On a professional level, our team leader purchased our team the gift of really nice notebooks during a sprint planning meeting. After handing out theses gifts to each team member, he invited us to close our laptops/devices to encourage us to engage more deeply in the meeting and with each other. The message was the same. Let’s be present to each other. Since that teaching moment has happened, I’ve noticed that our team members have become more prepared to meetings too. This has increased meeting effectiveness. In some ways, this teaching hints at the agile concept of “people over processes and tools.”

As mentioned before, I struggle with the distraction of mobile tech just like anyone else. I believe that making, tinkering, and engineering skills support a profound engagement in learning. As my friend Sylvia Martinez says, “making is a stance toward learning.” Technology is one tool of many to express creativity and grow. It’s not the only tool. I have to acknowledge the tech needs limits, balance, and bounds. The following video by Guy Raz from NPR motivated me to draft this post. My goal in sharing this post is simply to create awareness of the influence of mobile tech. How do we use this tool effectively? How do we keep this technology in balance? How do we become more present to the people around us?

Do you have any rules of thumb that you follow to be more present? We love to hear from our readers. Please share a comment below.

 

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“Growing Your Developer Career using Open Source” via @JohnBaluka

We are open

Whether you’re just starting in your career or you’ve been working in the industry for years, you can benefit from the culture and practice of open source. I want to thank John Baluka for sharing his reflections and personal journey on this topic. I really appreciate John’s fresh business perspective on using open source to advance your learning and business. I had the opportunity to hear him share his talk on this topic during an ONETUG meeting this past week. If you’re in the Orlando area, make sure to check out ONETUG. They’re a great community of programming professionals.

Some programming communities have stronger cultures of sharing and open source culture. As a web applications developer, we naturally love open source software. Programmers who leverage NodeJS and JavaScript operate in a very open way because the world wide web operates in that manner. I’ve been working as a C# developer for over 20 years. I’m very excited that our .NET community of developers has learned lessons from other languages and become open and collaborative. I still think it’s crazy that Microsoft has become the number one contributor to open source software. Stuff that used to be secret sauce has become open. On top of that, Microsoft has now bought GitHub.com. Look forward to seeing Microsoft and GitHub use their influence to increase the impact of open culture.

I believe that John hit on 5 thoughtful benefits for getting to know open source solutions. In John’s view, you need to be strategic on your investment of time.

1. Personal learning and growth: In John’s journey, he wanted to find an example of a large software architecture written in .NET and ASP.NET MVC. He selected NopCommerce, a cool e-commerce platform for .NET developers. John organized lessons and meta-patterns from dissecting this project into a talk. Some of the topics included dependency injection, language localization, data validation, plug-in architecture, and agile design. John offered us a challenge to select and study an open source project as a tool to advance your career in architecture or software leadership. On InspiredToEducate.NET, we have talked about this principle in the context of the makers movement. Everyone can learn something from reading code, exploring a 3D model, dissecting an electronics schematic, music, art, etc. What’s an open source project that fits into your space of passion?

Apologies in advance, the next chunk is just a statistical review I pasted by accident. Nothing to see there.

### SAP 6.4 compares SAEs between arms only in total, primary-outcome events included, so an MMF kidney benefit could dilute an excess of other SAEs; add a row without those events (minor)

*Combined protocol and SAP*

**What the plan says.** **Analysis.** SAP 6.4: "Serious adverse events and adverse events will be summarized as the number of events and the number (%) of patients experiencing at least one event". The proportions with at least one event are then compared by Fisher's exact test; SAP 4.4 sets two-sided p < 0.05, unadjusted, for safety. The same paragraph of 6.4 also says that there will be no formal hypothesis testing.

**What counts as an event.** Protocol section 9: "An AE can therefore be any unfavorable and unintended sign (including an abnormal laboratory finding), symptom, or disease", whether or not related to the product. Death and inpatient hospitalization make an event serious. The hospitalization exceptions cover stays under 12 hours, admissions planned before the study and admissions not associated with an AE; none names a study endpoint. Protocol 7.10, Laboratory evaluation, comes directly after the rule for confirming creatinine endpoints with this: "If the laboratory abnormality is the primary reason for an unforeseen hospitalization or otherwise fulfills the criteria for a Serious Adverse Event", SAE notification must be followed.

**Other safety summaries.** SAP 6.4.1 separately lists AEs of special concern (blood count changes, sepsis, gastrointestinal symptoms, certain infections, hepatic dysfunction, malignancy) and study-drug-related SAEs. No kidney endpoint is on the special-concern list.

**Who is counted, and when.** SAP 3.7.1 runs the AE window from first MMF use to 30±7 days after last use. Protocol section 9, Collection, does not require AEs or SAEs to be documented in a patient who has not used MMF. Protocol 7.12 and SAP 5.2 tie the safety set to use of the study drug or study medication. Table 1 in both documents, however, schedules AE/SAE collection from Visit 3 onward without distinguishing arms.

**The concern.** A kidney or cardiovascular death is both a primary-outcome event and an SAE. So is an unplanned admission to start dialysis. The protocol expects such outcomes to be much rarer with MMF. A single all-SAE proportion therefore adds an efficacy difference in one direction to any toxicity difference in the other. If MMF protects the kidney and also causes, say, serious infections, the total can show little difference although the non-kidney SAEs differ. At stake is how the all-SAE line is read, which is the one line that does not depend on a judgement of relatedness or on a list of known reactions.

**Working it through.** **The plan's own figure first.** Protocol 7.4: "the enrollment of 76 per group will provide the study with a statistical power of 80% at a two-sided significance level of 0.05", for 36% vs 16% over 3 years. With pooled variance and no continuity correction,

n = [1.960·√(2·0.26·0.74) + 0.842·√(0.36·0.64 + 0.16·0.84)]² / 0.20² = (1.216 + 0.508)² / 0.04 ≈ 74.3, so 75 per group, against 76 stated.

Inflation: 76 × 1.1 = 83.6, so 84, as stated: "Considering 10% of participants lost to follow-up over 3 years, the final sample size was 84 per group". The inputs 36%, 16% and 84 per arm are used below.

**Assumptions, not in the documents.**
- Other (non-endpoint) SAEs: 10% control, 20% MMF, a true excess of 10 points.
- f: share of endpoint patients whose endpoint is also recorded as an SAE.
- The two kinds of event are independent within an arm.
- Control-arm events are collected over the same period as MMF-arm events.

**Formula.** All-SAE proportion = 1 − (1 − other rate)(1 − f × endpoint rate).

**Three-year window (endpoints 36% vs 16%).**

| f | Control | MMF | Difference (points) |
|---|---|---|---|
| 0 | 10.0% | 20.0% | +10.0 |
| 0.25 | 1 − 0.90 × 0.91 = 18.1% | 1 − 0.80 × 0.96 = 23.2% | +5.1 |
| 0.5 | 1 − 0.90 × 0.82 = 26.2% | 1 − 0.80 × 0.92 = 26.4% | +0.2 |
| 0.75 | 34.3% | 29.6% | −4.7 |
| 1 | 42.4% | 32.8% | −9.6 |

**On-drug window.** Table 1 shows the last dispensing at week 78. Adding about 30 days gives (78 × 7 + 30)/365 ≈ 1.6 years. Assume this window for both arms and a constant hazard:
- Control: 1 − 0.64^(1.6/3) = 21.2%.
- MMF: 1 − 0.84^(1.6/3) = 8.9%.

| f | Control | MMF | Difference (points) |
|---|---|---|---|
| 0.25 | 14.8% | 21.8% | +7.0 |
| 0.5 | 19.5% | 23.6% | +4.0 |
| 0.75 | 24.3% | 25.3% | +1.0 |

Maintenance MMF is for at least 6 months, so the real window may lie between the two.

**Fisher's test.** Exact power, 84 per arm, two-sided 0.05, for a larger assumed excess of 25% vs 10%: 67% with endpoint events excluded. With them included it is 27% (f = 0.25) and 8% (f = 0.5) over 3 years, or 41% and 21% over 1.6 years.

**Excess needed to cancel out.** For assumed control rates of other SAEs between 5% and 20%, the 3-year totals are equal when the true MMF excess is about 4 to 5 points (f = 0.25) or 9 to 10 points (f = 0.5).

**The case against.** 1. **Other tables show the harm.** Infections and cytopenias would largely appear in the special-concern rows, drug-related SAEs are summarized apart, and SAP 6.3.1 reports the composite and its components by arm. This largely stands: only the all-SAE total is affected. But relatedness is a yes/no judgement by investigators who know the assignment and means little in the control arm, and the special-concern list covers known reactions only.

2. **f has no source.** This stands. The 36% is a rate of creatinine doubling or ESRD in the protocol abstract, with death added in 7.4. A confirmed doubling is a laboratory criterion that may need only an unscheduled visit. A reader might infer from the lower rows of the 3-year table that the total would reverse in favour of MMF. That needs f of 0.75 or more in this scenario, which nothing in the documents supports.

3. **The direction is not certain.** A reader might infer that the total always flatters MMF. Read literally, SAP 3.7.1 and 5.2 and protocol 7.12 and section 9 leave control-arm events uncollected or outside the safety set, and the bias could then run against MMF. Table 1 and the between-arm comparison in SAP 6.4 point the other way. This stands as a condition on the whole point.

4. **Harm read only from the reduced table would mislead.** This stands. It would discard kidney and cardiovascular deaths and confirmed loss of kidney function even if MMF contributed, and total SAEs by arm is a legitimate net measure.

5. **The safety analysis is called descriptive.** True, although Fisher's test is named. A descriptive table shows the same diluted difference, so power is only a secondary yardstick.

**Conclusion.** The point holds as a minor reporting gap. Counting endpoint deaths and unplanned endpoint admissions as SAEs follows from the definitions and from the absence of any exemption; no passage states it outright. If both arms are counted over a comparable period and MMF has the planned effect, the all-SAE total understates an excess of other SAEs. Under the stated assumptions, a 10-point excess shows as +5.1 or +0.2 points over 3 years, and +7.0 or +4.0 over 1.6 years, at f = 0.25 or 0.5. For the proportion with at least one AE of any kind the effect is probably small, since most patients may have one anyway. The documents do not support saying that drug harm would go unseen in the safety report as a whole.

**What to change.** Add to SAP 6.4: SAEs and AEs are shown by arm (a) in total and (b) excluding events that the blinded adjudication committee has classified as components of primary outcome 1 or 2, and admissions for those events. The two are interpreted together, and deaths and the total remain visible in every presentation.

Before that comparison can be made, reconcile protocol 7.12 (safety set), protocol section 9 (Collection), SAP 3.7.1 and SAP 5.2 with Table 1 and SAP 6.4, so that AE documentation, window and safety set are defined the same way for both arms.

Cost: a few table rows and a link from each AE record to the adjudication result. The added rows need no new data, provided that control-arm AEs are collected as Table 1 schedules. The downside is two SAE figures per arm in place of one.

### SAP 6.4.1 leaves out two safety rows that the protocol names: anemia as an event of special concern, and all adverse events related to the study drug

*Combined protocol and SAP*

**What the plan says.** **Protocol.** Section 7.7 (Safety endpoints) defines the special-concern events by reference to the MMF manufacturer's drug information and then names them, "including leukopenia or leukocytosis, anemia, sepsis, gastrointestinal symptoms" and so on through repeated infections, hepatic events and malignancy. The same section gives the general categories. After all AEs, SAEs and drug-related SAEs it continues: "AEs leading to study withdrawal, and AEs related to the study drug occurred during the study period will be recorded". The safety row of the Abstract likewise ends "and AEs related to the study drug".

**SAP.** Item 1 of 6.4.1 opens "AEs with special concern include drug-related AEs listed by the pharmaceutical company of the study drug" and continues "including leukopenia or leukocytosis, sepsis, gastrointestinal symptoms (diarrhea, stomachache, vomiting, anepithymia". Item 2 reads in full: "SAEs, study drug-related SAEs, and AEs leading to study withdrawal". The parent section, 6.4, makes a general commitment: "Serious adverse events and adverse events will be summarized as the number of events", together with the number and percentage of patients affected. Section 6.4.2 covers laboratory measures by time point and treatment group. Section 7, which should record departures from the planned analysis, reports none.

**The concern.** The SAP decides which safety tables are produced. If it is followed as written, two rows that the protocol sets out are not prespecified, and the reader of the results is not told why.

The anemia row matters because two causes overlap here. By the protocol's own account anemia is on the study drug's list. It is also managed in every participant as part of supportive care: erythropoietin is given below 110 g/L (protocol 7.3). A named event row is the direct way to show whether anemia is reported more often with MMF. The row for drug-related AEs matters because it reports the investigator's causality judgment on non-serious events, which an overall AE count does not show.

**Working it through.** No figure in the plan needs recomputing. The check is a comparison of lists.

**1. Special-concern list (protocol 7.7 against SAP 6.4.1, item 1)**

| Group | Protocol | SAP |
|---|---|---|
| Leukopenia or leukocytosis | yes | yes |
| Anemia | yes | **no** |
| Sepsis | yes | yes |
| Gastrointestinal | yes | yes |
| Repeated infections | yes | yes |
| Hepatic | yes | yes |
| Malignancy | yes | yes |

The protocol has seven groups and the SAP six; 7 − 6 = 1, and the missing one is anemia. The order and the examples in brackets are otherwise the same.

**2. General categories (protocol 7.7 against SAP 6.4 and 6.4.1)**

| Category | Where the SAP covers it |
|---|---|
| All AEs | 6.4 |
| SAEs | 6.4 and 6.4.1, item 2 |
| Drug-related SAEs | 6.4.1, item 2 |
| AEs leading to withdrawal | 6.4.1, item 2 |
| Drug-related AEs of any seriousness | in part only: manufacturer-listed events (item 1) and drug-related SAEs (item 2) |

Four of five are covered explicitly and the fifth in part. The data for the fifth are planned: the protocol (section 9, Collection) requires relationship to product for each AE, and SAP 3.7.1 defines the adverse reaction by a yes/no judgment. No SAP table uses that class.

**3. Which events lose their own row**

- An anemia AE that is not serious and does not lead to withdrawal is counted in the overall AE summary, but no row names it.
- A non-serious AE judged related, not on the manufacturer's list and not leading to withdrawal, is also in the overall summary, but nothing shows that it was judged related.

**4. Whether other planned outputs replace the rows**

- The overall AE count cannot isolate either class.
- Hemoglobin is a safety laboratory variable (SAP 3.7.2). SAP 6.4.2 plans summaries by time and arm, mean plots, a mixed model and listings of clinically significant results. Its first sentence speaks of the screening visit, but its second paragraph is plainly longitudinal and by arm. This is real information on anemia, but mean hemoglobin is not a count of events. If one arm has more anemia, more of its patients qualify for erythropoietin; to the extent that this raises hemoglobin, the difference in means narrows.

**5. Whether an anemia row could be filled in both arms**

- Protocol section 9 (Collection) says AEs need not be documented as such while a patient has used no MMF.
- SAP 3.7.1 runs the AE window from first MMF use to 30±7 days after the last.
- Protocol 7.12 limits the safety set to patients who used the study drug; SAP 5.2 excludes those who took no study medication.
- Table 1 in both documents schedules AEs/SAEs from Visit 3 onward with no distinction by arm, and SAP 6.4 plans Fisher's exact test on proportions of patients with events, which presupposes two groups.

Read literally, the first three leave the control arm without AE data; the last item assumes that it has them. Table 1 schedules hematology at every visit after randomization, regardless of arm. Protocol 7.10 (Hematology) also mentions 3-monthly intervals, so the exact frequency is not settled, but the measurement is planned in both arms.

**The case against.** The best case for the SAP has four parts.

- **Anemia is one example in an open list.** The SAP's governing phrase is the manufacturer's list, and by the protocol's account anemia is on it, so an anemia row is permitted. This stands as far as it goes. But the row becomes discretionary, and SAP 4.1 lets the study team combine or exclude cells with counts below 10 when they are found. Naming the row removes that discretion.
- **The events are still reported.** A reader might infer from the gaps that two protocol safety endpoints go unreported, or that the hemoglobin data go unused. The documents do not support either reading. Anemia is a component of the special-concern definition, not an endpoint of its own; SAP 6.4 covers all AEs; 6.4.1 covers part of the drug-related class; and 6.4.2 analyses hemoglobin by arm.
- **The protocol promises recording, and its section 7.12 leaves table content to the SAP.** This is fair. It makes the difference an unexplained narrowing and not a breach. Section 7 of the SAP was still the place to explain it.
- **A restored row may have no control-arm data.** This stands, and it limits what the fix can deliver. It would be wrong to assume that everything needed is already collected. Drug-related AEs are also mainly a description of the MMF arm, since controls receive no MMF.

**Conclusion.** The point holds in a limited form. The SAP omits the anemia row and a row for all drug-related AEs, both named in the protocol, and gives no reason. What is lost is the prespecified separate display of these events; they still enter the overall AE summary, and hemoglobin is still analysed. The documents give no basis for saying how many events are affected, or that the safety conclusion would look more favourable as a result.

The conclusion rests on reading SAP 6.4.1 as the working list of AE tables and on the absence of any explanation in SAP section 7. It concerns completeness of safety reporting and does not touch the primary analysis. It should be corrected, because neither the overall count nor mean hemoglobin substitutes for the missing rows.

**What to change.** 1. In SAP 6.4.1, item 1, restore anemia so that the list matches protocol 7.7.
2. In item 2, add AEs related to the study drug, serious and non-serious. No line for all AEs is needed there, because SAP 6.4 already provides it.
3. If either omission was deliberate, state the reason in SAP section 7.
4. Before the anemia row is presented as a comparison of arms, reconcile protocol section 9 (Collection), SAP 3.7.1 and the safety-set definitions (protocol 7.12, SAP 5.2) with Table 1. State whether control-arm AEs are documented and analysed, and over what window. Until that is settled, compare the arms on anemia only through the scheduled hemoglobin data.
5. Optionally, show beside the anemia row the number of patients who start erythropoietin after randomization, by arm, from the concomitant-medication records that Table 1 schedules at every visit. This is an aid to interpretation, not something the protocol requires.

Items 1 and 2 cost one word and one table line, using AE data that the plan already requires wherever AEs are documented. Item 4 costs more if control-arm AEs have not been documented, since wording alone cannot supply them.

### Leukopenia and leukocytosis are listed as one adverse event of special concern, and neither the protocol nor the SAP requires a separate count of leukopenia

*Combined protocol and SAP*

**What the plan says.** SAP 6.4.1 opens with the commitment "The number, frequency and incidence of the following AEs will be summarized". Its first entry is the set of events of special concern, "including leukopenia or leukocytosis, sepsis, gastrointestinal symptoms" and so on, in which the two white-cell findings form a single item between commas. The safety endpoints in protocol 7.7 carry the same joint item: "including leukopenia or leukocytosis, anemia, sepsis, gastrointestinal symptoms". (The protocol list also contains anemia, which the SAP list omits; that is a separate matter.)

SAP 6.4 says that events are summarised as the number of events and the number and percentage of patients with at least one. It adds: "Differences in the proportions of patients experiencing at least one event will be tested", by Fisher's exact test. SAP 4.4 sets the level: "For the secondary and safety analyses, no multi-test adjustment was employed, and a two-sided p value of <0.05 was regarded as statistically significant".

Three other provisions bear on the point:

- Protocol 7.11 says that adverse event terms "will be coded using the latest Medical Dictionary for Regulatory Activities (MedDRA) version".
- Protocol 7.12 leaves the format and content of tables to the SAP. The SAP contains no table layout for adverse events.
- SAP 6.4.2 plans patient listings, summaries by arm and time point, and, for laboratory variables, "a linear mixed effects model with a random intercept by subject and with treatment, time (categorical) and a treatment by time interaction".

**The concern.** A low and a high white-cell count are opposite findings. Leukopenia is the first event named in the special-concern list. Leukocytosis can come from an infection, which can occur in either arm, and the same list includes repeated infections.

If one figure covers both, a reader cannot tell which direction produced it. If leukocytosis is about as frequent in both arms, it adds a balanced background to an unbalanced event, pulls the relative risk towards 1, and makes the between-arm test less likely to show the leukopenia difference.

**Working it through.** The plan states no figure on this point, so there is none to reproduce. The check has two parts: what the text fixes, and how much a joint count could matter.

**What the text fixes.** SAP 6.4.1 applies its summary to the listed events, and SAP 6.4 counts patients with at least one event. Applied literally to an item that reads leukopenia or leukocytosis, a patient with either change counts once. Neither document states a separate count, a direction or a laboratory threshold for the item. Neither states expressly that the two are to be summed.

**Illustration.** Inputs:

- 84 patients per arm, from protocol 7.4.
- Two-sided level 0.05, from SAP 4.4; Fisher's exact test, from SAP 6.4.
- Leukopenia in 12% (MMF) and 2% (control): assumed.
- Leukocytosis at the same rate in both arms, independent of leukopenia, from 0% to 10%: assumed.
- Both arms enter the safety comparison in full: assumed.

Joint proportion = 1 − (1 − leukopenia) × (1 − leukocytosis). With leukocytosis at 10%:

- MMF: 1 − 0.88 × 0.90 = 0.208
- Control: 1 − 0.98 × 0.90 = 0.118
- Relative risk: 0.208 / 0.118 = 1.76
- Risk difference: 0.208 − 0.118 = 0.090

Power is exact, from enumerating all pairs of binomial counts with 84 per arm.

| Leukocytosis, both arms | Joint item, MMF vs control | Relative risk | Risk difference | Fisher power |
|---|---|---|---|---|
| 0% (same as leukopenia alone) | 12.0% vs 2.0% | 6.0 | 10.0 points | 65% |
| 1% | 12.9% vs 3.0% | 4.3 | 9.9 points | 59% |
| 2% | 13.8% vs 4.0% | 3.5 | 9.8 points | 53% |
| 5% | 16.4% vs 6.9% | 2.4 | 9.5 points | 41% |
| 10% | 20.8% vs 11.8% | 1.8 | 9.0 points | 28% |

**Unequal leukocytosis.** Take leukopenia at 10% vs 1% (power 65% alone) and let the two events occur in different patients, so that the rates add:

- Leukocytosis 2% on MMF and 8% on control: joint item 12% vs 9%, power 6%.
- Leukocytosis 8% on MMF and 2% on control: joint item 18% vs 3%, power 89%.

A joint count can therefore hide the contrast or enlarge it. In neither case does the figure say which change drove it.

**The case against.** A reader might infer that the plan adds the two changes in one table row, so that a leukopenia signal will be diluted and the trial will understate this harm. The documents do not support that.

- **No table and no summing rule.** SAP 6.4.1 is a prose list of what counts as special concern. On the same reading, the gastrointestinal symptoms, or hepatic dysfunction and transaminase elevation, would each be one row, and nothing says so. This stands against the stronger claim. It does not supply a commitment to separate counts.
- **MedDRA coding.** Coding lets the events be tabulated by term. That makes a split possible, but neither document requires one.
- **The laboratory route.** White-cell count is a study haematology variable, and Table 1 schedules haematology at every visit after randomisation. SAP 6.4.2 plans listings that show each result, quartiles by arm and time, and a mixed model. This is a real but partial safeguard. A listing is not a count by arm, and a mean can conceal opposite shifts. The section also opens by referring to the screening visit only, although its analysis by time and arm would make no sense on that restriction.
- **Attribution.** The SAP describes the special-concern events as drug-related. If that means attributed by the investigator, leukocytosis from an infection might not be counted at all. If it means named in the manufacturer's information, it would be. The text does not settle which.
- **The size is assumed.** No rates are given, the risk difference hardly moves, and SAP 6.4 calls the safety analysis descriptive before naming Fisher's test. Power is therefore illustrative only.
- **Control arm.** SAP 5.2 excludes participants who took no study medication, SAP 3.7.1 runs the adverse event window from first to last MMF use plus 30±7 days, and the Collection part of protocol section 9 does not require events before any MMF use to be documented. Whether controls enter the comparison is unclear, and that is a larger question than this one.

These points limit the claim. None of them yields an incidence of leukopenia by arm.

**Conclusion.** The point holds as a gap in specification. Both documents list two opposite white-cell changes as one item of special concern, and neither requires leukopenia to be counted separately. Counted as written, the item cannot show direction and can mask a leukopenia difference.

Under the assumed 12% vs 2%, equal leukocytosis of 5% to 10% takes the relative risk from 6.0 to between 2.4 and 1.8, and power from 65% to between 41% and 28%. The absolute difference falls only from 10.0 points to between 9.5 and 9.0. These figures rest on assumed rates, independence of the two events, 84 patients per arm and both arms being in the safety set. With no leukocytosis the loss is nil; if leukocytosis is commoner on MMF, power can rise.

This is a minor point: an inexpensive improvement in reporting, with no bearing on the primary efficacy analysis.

2. Open source software enhances your public profile of work: When you hire an interior designer, how would you make your decision? You probably would review pictures of previous work to see if the designer fits with your tastes and requirements. For the average job interview in software engineering, it’s typically hard to show code from your previous gig. (i.e. corporate secrets, policies) Most companies don’t do their work in open source. By getting involved and contributing to an open source project, you can enhance your public profile of work. How does your GitHub reflect your strengths and skills?

3. Speed to solution: It’s important to remember that software developers aren’t paid to write code. We provide value and solve business problems. Open source software enables our teams to reduce time to market. Phil Haack, creator of ASP.NET MVC and engineer at GitHub, shared a reflection that businesses should always focus on their unique value proposition. (i.e. what makes your company different than other options ) Open source provides an opportunity for companies to partner or collaborate on elements outside of your unique value proposition. Why write a big workflow system or content system when you can integrate one?

4. Open source is social: To advance your career, it’s important to expand your network and relationships. Growing authentic relationships becomes critical in growing your business. By collaborating on open source, you have an opportunity to learn from others. You have the opportunity to invest and support peers around you. I personally get excited about supporting the growth of others.

5. Business models around open source software: I really appreciate John’s reflections on this aspect. I admire his pragmatic approach to selecting NopCommerce. On one level, the open source project followed good and clean patterns. In his view, the project isn’t perfect, but you can learn something from it. By sharing his reflections on the software design during user group meetups and conferences, he started getting consulting requests to support NopCommerce integrations. He challenged us to strategically select an open source project for learning with an eye toward job growth. In the NopCommerce space, you can earn money by building store themes, building plugins, providing support or integrations. Here’s a few more blog post that elaborate on this idea.